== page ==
dangers to navigation. The Right Hon.
John Mundell, President of the Board of
Trade, said he would not vouch for the accuracy of the statements and had no information on the subject from Washington. The
Maritime Couluience recently held, had
dealt with the subject of derelicts The subject involved complex questions that are now
under consideration.
Telegraph Operators on Strike.
R<imk, Nov. 20.���All the telegraph operators iu the civil service declared a strike today because several persons had been dismissed without sufheient cause by the directors. Thia evening telegraphio communication is partly suspended throughout the
country. The Government has summoned
the military operators to all the places of
the strikers.
The Druid's In Session.
Prosperity Grove No. 1, United Ancient
Order cf Druids had a gala day yesterday,
beintr the occasion of the annual visit of the
Noble Graud Arch of the Grand Grove of
California F. Carraguaro accompanied by J.
H. Knarstou, Grand Secretary. The grand
officers upon arrival were taken in charge
by officers and members of the local order
and driven around the city. In the evening
a meeting of the order was held which was
followed by a grand banquet at the Royal
Hotel. The chair was taken about 10 o'clock
when about forty members gathered round
the festive board. The entertainment part
of the programme waa introduced by a short
address of welcome by the chairman, ex-
Mayor Hilbert, to the visiting officers, who,
he said, were on their annual official visit to
the Sound and British Columbia cities.
From here they would proceed to Comox to r
open a new lodge there. The toast list v>aa
then taken up, that of "Ihe Queen" being
first which was received by those present
singing the National Anthem. "The President of the United States" coupled with
names of the visiting officers was then proposed and briefly responded to by the
Noble Grand Arch and Grand Secretary.
The former requested that he might be permitted to make his speech later in the evening when he would ask permission to address his Italian friends, as there were
many of them present, in their own language The Grand Secierary following gave
an interesting occount of the progress of the
order from its inception, which was highly
appreciated. He traced it back to the
original order of Druids and the progress
made as now constituted. The society as it
is now known first made its appearance in
England in 1781, and in America in 1830.
There were now seventy-three groves nn
the Pacific coast with assets of over $132,.
000 and a total membership of 4,000.
During the past year the large sum of $24,-
��00 had been spent in relief.
The next toast "The Noble Grand Arch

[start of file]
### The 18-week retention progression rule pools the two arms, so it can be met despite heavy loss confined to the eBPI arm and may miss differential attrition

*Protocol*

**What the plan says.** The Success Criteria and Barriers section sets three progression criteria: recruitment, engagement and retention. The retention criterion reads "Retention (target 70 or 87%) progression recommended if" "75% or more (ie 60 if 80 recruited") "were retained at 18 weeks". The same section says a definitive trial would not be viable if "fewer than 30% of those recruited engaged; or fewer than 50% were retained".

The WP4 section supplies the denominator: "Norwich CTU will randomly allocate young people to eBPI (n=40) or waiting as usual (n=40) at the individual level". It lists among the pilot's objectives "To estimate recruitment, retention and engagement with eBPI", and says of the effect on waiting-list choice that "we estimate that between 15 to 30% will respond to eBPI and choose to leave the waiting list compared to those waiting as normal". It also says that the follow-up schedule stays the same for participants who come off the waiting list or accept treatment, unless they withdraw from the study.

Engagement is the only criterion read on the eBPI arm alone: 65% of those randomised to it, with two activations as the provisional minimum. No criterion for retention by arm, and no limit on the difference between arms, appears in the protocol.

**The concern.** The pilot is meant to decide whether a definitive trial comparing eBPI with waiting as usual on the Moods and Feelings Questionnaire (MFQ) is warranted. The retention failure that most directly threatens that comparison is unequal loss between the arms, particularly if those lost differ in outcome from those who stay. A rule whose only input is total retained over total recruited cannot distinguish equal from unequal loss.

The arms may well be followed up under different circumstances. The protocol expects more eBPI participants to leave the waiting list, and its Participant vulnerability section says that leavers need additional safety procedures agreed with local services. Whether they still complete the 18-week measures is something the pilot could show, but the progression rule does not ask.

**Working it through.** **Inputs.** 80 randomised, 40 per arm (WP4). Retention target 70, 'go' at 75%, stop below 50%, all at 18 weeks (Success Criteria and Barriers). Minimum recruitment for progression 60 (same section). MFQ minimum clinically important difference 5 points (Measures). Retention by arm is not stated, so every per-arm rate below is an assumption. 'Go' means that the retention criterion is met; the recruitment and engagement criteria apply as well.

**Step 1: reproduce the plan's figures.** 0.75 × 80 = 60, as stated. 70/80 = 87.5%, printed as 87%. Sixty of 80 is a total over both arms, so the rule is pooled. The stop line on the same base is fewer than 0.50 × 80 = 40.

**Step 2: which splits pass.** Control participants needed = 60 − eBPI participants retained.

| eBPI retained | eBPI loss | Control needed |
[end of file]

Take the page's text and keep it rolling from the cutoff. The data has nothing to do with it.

of California" was responded to in happy
terms by that officer first in English and
then in his own language, Italian.
He complimented the local order
nn their progress. It was his first
visit to British Columbia and he
was charmed with the scenery here. Nanaimo, he said, was a beautiful city and he
hoped to be able to spend hia summer vacation here next year. Tbe part of his address
delivered in Italian was highly appreciated
by those who understood the language.
He is a fluent speaker and a jolly good-fellow. The Toast "Prosperity Grove No. 7"
was responded to by Bro, James, Distriot
Grand Arch, and Bro. Rivers who thanked
the Grand Officers for their visit and briefly
referred to the progress of the Order in the
city. "The Press" was duly
honored and responded to by representatives of the .local papers. "Sister
societies" were ably represented by Bros.
Robert Rivers and John Ducoa. "Tbe
ladies" were not forgotten and found an able
champion in Bro. S. Andrews. Thus ended
a most pleasant evening of festivity and
song.
OPiiiRA HOUSE
Friday Evening, Nov. 24
AMERICAN TOUR
Of the distinguished Italian Actress
MADELINE MERLI!
In a masterly Euglish Production of
her European Success
The Story of a Kiss
It is not what we do, but what we resist,
that is a test of morality.
USUAL PRICES o
20-11 td Seats now on Bale at Pimbury & Co.
NANAIMO OPERA HOUSE!
ONE NIGHT ONLY.
Tuesday Eve'ng, Nov. 21
Tho Nightingale of Song and Queen of Protean
Stars, Charming
KATIE PUTNAM
And her Exoelent Company In her
Latest Success
MUSIC!
PATHOS I
IN NEW SONGS.
IN NEW DANCES,
tr^t. BANJO SOWS.
Reserved Seats on Sale at Pimbury & Co'h.
NANAIMO MEAT MARKET
Victoria Crescent, Nanaimo, B.C.
HULL BROS. * CO., Proprietor*.
Wholesale and Retail Butchers
Daalers In all kinds of
MEATS, VEGETABLES, ETC.
Hotels and Shipping supplied at abort notice,
INSURANCE
MARCUS WOLFE
REAL   EBTATB
FUST-ArlsrOIA.L  >v-:isr:D   O-EITEEAL   OOMMTSSION   BROKEB
Room II, Johnston Block, Commercial Street, Nanaimo, B.C.
ARE YOU INSURED
The Scottish Union and National, of Edinburgh, Scotland���established 1824
The Hartford Fire Insurance Co., of Hartford, Conn.���established 1810
The Union Assurance Co., of Loudon, Eng.���established 1714
The Eastern Fire Assurance Co. of Canada
AGAINST LOSS  BY  FIRE?
If not, let me write vou a Poli ly in one ot the following;
Companies, which are among the wealthiest sad ���krongest
in the world���